Frank Rich on Obama: Liberal fears and illusions

In a column published Sunday (“Don’t Get Mad, Mr. President. Get Even”), New York Times commentator Frank Rich expresses the mounting frustration and concern of Obama’s liberal supporters over the president’s response to the BP oil spill. Obama’s extraordinary deference to BP, his inability to articulate in any way the anger of millions of Americans, has, warns Rich, raised “serious doubts about his leadership.”

The column is significant, not for any insights it provides into the crisis of the Obama administration, but rather as an indication of the sense within the left-liberal constituency of the Democratic Party that the public mood is shifting against the White House. Among American pundits, Rich is one of the most prominent torch-bearers for Obama. He has written dozens of columns denouncing the right-wing policies of the Republican Party and extolling the supposedly progressive character of the Obama administration.

This political layer fears the growth of public disillusionment and anger toward the administration and Obama’s inability to respond. What is particularly striking about Rich’s column is the degree to which it is addressed directly to Obama, rather than to the public. Rich is offering advice in an attempt to save the administration.

In the process, Rich reveals his own perplexity and the intellectual and political impoverishment of his outlook and that of American liberalism in general. He is unable to understand or explain why Obama is not behaving as he thinks he should.

Rich acknowledges that Obama’s prostration before the oil giant is not an aberration. “But the credulous attitude toward BP is no anomaly for the administration,” he writes. “Lloyd Blankfein of Goldman Sachs was praised by the president as a ‘savvy’ businessman two months before the Securities and Exchange Commission sued Goldman.”

He goes on to draw out the parallel between Wall Street’s crashing of the financial system and BP’s poisoning of the Gulf. He notes: “BP’s reliance on bought-off politicians and lax, industry-captured regulators at the MMS mirrors Wall Street’s cozy relationship with its indulgent overseers at the SEC, Federal Reserve and New York Fed.” He fails to mention that Obama appointed the president of the New York Fed as his treasury secretary and nominated the Fed chairman for a second term.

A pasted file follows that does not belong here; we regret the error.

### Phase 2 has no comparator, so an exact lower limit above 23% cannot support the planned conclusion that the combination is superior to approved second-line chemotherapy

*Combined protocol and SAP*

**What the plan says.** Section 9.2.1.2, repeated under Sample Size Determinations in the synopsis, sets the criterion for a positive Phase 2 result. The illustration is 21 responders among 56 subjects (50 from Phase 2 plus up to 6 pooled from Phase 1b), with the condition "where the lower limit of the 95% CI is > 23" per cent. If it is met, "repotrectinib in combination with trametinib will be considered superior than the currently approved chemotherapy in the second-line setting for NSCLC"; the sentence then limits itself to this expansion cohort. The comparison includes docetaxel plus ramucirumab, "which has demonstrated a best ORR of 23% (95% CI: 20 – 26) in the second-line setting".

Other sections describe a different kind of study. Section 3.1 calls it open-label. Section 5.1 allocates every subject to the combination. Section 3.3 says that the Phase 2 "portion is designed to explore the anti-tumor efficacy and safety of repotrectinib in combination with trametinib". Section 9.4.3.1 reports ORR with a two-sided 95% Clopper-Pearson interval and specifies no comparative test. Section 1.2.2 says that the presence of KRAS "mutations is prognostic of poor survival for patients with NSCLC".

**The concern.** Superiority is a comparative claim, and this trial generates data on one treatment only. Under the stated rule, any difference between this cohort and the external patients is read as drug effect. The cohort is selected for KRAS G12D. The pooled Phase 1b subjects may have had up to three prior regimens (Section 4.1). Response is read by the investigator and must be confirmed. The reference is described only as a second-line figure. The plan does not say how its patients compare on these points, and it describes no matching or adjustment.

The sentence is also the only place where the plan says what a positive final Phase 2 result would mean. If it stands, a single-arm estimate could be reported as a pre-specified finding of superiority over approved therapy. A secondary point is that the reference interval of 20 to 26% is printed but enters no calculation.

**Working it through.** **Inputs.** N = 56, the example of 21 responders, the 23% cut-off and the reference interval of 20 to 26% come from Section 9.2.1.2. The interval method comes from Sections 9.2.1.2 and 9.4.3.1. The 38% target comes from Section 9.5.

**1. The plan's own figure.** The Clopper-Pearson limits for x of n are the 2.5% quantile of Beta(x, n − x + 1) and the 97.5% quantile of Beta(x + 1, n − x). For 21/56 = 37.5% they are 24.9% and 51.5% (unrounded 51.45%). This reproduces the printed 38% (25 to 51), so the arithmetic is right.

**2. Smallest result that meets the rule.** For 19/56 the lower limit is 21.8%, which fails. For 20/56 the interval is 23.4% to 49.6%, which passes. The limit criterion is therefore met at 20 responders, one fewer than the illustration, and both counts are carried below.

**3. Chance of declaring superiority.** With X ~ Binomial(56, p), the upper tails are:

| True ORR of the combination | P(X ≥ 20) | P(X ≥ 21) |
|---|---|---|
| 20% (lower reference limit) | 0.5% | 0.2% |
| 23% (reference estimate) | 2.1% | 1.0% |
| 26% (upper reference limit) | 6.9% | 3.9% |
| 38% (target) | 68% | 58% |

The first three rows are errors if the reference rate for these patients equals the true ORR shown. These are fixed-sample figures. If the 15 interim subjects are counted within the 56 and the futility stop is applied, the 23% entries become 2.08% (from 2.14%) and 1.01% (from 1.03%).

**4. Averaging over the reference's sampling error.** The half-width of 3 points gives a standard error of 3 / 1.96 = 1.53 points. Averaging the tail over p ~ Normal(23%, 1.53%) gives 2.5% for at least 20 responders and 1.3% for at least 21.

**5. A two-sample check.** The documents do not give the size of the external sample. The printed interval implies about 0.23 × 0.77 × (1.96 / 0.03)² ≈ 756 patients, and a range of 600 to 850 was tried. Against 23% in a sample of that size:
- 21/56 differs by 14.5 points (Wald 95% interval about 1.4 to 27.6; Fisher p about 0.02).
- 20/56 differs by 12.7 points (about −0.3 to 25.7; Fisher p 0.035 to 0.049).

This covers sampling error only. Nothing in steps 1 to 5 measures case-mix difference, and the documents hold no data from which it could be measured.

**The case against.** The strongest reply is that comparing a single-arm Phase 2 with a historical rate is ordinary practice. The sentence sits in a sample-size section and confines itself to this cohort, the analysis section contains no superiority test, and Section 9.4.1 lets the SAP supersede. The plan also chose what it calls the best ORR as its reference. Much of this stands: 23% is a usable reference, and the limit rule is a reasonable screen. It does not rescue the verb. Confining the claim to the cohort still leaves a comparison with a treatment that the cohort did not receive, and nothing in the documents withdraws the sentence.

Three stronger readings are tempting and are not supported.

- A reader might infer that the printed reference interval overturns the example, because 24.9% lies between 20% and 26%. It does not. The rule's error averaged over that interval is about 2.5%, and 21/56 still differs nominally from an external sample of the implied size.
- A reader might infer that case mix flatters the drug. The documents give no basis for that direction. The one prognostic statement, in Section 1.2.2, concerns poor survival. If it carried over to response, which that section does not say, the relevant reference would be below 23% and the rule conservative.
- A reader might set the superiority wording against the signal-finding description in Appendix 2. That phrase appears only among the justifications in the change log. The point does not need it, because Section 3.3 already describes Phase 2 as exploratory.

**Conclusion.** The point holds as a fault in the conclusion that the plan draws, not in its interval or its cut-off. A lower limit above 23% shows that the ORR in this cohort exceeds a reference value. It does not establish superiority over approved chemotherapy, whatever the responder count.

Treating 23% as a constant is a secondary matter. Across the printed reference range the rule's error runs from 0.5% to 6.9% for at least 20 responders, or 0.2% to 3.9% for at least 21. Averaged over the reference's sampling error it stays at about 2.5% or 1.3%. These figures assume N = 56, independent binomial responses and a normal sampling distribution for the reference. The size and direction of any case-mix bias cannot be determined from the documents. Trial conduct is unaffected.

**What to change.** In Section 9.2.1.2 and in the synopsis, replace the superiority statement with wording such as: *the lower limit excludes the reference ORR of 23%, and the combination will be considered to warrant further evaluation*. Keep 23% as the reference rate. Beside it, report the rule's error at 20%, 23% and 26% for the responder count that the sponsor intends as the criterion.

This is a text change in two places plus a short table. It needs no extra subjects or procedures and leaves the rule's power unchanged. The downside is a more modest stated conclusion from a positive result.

Indeed, Rich avoids drawing any conclusions as to what Obama’s role says about the objective social and class character of his administration. Instead, he attributes Obama’s political difficulties to unfortunate character traits, a flawed management style, bad advisers and a failure to present a convincing “narrative” of the oil spill to the public.

In essence, Rich wants Obama to do a better job of convincing the American people that he is on their side and opposed to BP. He does not propose any concrete policies to deal with the Gulf disaster and evades the issue of private ownership of BP and the rest of the oil industry.

The basic premise of his piece is that—despite the facts Rich himself acknowledges—Obama is at heart a progressive reformer and his government is, potentially at least, a progressive reform administration. “It’s this misplaced trust in elites both outside the White House and within it that seems to prevent Obama from realizing the moment that history has handed him,” Rich writes.

Obama is part of the “elite.” He is doing today—in regard to the oil spill as well as the bank bailout, the restructuring of the auto industry, health care “reform,” the assault on teachers and public education, and the demand for cuts in basic social programs—precisely what he was groomed to do by corporate backers from the start of his political career in Chicago.

His entire administration has been single-mindedly devoted to protecting the wealth of the financial elite, while he has refused to take any serious measures to provide jobs or relief for millions falling into poverty and social desperation.